George Spafford is building a replica of the Yugo M70B rifle using a stub parts kit. A new installment will appear here every Friday
Parkerizing Part 1
Here is the M70 barrel after abrasive blasting. Components that can move, such as the grenade sight and handguard retainer, are repositioned several times during blasting to make sure all surfaces are prepared. Note the plug from Lauer Custom Weaponry has been inserted to block the Parkerizing fluid from entering the gas block. There are also plugs on each end of the barrel.
The parts must be immaculately clean of rust, dirt and oil. I start by soaking parts in acetone and then using brake cleaner with the tube to aggressively clean all the nooks and crannies of the rifle that I can. The idea is to remove trapped cosmolene, etc.
Next, I use my Harbor Freight 40-pound blaster to prep the surface. I do this outside with an asbestos grade filter mask, safety goggles, hood and welding gloves. I kid you not, the media goes everywhere. Some day, I may invest in a blast cabinet but I am quite happy with what I have, provided the weather is cooperating.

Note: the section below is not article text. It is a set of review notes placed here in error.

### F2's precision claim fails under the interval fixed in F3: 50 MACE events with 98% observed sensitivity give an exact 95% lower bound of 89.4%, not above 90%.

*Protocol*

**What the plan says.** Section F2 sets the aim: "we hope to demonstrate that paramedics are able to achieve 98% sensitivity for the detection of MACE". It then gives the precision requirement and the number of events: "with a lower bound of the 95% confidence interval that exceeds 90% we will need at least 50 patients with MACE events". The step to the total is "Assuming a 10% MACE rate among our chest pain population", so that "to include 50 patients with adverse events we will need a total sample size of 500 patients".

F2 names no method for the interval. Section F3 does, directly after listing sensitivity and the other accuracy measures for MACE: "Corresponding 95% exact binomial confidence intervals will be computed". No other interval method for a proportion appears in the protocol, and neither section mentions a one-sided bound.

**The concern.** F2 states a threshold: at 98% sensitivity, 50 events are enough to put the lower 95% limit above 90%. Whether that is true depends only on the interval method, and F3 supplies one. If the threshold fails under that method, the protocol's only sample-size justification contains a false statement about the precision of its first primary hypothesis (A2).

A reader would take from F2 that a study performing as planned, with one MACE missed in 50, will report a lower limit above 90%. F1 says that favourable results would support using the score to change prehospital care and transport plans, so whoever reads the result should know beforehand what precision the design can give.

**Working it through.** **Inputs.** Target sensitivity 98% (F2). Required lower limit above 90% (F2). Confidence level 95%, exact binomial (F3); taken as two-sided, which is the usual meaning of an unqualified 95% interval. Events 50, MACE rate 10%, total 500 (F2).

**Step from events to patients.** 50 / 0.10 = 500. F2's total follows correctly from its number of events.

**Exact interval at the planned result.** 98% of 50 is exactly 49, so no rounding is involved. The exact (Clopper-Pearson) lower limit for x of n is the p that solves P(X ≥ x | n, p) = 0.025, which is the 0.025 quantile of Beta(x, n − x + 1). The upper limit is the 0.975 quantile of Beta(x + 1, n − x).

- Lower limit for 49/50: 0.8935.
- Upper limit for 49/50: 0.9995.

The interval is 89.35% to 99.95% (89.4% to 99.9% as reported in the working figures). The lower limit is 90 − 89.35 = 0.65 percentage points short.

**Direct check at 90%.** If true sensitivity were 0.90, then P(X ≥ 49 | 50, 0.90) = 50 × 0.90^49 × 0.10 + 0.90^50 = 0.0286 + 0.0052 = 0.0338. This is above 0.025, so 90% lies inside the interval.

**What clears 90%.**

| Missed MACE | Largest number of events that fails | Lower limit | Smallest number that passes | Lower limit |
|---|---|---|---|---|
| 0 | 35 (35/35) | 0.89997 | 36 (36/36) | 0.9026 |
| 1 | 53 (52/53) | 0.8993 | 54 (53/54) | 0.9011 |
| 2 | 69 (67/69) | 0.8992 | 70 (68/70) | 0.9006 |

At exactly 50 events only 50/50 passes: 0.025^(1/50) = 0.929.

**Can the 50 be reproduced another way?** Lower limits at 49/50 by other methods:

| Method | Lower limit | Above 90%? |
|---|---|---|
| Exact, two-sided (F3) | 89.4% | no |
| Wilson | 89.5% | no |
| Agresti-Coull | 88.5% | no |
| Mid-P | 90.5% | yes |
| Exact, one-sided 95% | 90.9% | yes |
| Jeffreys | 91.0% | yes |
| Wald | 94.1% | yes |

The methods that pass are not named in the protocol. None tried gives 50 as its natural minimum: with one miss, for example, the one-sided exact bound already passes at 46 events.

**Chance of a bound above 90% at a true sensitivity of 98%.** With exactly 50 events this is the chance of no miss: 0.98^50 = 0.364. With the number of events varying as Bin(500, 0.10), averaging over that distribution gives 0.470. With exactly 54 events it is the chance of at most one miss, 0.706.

At this point, I clean the parts again and let them soak in acetone. Any handling of parts from this point on should be done with rubber gloves to avoid getting oil on the steel and blocking the Parkerizing.
To Parkerize, I actually use a do-it-yourself formula passed to me by a couple of friends. For guys who don't want to make their own solution, Brownells sells a very good Parkerizing system that gunsmiths swear by and it provides instructions.
For the curious at heart, Parkerizing is a process by which the surface of the steel is coated with a very durable phosphate. The process I will outline creates a manganese phosphate layer whose porosity really gives the Molyresin finish a great surface to adhere to.